Spring Bank’s next owner was George W. Mason, a grandson of George Mason, the famous patriot who lived at Gunston Hall (George W. Mason should not be confused with George Mason VI). George W. inherited Hollin Hall from his father Thomson Mason. A fire burned down the main house in 1824. In 1844, George W. bought Spring Bank and lived there the rest of his life. As Potomac Connections points out, Spring Bank at that time “consisted of a twenty-five-room mansion, a three-story brick barn, stables, and other outbuildings.”
Just as Bryan Fairfax had to worry about being on the opposite side of the local military forces, so too did George W. Mason. During the Civil War, many Virginians in Alexandria and south of Great Hunting Creek worried about their homes. In need of supplies, Union forces often confiscated homeowner’s property.
A couple of books touch on the occupation of Spring Bank by the 2nd Vermont Brigade. 5,000 soldiers were stationed there and used the mansion for their headquarters. Sprouse notes, the 63rd Regiment, Pennsylvania Volunteers, were quartered at Spring Bank from October 14, 1861 to March 17, 1862. Their duties included building Fort Lyon.
Mason was in his 60s during the Civil War, a tough time to be dealing with the invaders from the north. He watched Fort Lyon go up, as well as Fort Weed, Fort O’Rourke, and Fort Farnsworth. We know this area as neighborhoods close to the Huntington Metro station. In their book, “Mr. Lincoln’s Forts,” Franklin Cooling III and Wally Owen point out that “trees on Mason’s property obstructed the fields of fire of the cannon in the forts.”
As well known as the Masons and Fairfax’s are in these parts, no family name is more famous than the Lee’s. At the Lee-Fendall House alone, more than three-dozen of the famous clan called home. Across the street, Robert E. Lee spent most of his childhood at 607 Oronoco, and his father, Henry “Light Horse Harry,” spent time at 607 Cameron Street.
Fitzhugh Lee, Robert E. Lee’s nephew, lived at Spring Bank as a renter. He was born at Clermont (site is two miles west of Huntington Metro in 1835). Henry was his paternal grandfather. His father was the older brother of Robert E. Lee. His mother was Ann Maria Mason Lee, the great granddaughter of George Mason. After the Civil War, he married Ellen Bernard Fowle of Alexandria. Winning by the slimmest of margins, Fitzhugh Lee was elected as the 40th Governor of Virginia in 1885. He rented Spring Bank during his campaign in 1885. Lee died in 1905.
In 1885, Johnson Downey of Frederick, MD bought Spring Bank. After he passed away, his widow, Rose E. Downey sold 88 acres to Charles Henry Quander (passed away in 1919). Paying tribute to the Quander family, Quander Road runs from Richmond Highway past East Potomac High School, which honored the family by naming one of its buildings Quander Hall.
The Quander family has a storied history, tracing its roots back to Ghana in 1684. Charles, born in Maryland, was the first African American to settle at Spring Bank. After his emancipation from the Hayfield Plantation in Fairfax County, he earned money and bought parcels of land south of the Spring Bank manor. The Quander farm sold milk to Alexandria and Mount Vernon. As Charlotte Brown points out, Charles willed portions of his land to his children.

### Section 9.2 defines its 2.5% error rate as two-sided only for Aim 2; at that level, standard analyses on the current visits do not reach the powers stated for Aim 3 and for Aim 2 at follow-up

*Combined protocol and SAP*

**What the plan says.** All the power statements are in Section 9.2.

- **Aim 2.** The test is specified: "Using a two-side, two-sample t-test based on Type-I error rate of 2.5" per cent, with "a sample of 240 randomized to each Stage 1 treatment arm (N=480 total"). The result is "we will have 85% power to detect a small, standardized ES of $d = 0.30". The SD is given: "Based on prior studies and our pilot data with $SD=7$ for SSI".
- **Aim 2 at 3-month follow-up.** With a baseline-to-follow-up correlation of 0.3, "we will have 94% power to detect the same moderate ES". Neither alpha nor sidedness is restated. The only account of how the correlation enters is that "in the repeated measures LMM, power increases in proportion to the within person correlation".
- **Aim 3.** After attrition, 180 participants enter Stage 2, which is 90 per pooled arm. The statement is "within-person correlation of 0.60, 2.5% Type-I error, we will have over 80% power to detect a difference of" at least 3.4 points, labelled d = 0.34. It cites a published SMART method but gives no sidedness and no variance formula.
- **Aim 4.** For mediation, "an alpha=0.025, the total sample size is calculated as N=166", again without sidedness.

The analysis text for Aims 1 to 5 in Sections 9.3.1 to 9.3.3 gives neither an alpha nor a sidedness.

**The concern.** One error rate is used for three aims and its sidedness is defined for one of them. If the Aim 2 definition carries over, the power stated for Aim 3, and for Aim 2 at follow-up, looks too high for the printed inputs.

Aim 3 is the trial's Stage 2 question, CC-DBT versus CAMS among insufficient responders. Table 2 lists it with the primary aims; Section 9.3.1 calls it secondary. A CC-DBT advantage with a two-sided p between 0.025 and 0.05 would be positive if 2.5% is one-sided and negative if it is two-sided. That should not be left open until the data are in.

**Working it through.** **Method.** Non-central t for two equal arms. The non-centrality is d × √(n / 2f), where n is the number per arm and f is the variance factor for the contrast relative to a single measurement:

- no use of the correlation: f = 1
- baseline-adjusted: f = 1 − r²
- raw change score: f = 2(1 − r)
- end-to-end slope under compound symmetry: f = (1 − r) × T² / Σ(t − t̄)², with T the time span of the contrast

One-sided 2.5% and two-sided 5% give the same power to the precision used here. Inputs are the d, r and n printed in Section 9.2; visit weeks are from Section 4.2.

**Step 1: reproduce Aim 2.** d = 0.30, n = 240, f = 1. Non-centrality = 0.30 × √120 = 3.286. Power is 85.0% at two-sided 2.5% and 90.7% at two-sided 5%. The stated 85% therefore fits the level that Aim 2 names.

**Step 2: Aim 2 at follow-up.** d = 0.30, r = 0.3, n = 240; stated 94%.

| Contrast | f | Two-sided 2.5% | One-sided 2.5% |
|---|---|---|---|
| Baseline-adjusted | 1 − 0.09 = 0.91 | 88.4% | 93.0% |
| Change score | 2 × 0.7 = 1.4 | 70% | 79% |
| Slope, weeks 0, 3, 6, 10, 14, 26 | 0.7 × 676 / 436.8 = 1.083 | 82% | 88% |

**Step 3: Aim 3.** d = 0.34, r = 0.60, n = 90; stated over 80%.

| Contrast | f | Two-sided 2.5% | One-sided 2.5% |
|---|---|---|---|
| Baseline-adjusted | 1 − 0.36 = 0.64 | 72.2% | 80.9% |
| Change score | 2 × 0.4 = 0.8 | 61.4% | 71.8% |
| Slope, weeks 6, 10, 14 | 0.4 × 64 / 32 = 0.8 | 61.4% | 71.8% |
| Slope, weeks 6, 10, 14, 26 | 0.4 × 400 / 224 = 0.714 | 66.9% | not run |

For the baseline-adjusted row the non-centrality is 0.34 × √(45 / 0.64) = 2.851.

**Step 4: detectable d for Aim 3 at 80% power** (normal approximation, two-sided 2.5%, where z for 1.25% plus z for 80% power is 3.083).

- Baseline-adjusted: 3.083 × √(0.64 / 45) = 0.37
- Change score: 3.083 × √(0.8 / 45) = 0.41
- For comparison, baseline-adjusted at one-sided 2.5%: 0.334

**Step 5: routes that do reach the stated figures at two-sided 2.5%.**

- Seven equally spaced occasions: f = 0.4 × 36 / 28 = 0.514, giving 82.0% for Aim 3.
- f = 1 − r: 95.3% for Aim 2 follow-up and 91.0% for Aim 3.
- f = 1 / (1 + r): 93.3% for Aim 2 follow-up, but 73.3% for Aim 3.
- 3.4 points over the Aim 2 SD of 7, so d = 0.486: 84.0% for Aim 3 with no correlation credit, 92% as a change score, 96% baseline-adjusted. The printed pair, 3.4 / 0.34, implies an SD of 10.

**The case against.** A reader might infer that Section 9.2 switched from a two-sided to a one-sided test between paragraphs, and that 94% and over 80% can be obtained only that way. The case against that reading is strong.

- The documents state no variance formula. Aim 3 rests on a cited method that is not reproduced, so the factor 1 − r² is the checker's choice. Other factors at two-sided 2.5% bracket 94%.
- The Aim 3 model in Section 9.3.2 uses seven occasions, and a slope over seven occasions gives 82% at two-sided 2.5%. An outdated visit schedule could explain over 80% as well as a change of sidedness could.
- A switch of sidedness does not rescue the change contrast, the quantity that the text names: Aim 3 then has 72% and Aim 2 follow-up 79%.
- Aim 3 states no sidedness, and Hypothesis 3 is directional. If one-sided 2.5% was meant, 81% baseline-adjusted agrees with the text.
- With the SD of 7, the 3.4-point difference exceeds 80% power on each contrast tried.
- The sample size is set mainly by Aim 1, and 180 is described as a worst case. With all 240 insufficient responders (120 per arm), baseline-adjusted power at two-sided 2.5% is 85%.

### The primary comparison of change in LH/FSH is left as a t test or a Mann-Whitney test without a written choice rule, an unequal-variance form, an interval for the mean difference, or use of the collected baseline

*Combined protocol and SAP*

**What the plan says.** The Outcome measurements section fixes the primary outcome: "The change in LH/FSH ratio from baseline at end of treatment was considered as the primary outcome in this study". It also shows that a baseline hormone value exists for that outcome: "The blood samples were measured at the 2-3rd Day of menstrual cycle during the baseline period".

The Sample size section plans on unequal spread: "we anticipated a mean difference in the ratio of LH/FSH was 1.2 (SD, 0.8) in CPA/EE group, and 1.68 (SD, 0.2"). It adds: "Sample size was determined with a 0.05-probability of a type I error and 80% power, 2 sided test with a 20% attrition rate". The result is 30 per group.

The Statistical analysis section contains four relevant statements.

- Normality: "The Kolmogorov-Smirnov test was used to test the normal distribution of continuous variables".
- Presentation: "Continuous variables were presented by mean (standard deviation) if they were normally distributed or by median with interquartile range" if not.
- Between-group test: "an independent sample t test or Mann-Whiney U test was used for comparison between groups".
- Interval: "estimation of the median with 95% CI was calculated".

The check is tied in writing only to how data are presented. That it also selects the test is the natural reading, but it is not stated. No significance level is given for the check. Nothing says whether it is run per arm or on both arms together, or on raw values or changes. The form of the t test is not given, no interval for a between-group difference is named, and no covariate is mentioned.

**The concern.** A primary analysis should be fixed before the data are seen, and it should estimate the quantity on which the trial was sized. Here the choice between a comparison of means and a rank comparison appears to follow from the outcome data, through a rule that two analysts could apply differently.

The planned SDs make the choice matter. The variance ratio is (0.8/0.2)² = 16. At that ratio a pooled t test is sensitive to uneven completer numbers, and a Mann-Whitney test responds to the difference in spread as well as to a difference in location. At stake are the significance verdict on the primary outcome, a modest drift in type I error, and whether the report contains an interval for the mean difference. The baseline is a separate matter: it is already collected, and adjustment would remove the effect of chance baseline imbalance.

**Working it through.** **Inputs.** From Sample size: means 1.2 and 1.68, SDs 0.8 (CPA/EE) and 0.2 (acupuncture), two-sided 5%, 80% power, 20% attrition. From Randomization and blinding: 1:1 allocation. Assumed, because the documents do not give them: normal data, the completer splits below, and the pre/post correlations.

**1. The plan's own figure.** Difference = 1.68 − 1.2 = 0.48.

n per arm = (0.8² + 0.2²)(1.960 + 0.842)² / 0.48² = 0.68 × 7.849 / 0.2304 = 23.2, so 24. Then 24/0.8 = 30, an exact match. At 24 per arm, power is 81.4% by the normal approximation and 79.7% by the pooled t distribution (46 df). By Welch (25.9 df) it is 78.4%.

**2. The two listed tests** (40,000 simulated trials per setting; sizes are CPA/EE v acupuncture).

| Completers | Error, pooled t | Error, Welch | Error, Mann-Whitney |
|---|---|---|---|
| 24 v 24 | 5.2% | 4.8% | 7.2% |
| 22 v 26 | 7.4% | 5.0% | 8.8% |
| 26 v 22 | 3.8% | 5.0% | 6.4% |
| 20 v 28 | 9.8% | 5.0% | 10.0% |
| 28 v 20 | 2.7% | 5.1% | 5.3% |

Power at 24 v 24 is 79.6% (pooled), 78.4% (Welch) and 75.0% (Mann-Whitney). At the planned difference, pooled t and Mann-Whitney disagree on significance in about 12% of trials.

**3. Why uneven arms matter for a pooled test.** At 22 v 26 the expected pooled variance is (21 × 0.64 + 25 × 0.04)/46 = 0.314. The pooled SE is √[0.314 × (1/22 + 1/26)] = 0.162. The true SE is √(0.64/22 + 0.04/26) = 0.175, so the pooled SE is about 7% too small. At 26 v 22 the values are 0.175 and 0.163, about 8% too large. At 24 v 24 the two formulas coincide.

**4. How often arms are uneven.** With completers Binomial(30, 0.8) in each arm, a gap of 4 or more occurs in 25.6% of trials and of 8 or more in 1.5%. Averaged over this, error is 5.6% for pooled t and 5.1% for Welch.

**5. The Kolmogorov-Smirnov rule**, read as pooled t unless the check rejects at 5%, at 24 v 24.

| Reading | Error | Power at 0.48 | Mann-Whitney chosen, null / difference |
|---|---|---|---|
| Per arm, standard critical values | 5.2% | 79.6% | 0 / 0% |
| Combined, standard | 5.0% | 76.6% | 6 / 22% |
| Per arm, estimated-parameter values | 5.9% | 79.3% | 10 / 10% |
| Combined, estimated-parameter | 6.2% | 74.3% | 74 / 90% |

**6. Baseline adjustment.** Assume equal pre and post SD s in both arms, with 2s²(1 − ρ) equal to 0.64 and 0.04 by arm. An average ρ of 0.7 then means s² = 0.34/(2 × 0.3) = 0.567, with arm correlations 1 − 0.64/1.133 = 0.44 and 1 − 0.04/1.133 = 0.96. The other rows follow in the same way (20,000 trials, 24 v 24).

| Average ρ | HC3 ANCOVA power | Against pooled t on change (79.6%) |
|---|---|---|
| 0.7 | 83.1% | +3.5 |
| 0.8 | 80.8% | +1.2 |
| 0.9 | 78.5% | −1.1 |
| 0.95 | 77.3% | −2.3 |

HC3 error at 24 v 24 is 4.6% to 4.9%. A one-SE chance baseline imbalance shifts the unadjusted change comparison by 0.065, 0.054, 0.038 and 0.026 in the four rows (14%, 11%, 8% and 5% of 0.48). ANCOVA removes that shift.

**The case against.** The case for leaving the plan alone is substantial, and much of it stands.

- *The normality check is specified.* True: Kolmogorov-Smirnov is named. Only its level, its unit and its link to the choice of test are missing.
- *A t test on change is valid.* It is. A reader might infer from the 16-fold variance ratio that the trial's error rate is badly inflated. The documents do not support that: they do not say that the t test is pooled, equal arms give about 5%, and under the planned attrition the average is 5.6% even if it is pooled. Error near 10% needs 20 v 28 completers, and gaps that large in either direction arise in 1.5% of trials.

Several Quander family descendants live in the Spring Bank Area. Among those that have left us recently is the late Gladys Quander Tancil. She was the granddaughter of Charles Henry Quander. Her father was James H. Quander. The commonwealth of Virginia honored her life and legacy with a Senate resolution in 2003. Among her many accomplishments were:
Mount Vernon's first African-American interpreter
25 years providing educaton and insight into the life of enslaved humans
Member of the Alfred Street Baptist Church for more than 70 years, with her service as an usher, Sunday school teacher, missionary worker, and trustee at the Children's Home of Virginia Baptists
Founding member of the Society for the Preservation of Black Heritage in Alexandria
In the next 40 years, Spring Bank, once described as one of the best and most extensive mansions in this part of Virginia,” went through a series of owners. During World War II, Robert Bowman converted the house into apartments and added a trailer park behind the house. In 1963, Lee Plaza, Inc bought the property. By then, the neighborhood had become known as Penn-Daw. K-Mart occupied the site for a period of time before developers built the King’s Crossing for retail and restaurants.
In one of the many articles she wrote in her prolific career (Historical Society of Fairfax County, Virginia, Inc, Volume 13 – 1973-1975), Edith Moore Sprouse writes about the inglorious end of this once proud historic home. A mural was removed from above the fireplace. Serving as its epitaph of sorts, she writes:
On Monday morning, February 7, 1972, a bulldozer turned the house at Spring Bank into a pile of rubble.
With City View and Mount Eagle, and almost all of the other older homes already gone, the destruction of Spring Bank finished off the stripping away of the past in these parts of Fairfax County. All that remains are Historic Huntley, some visible remains of Fort Willard, a hint of a parapet of Fort Lyon, the roadbeds for Route 1 and Telegraph Road, and a shrunken Great Hunting Creek. Even most of the old view sheds have vanished.
As the Richmond Corridor continues to grow and prosper, I think we owe it to the people who lived here to erect something more than just the next place to live, eat or shop. We need to commemorate this rich history of Southeast Fairfax County with the appropriate methods of public memory. In these efforts, let us not forget the Native Americans and the African Americans, both enslaved and free.
Note: Ed Hines, Charlotte Brown and myself are working on getting a Fairfax County History Commission sign for the Quander family and Spring Bank. If you have any documentation that would help us, please contact me. Thanks.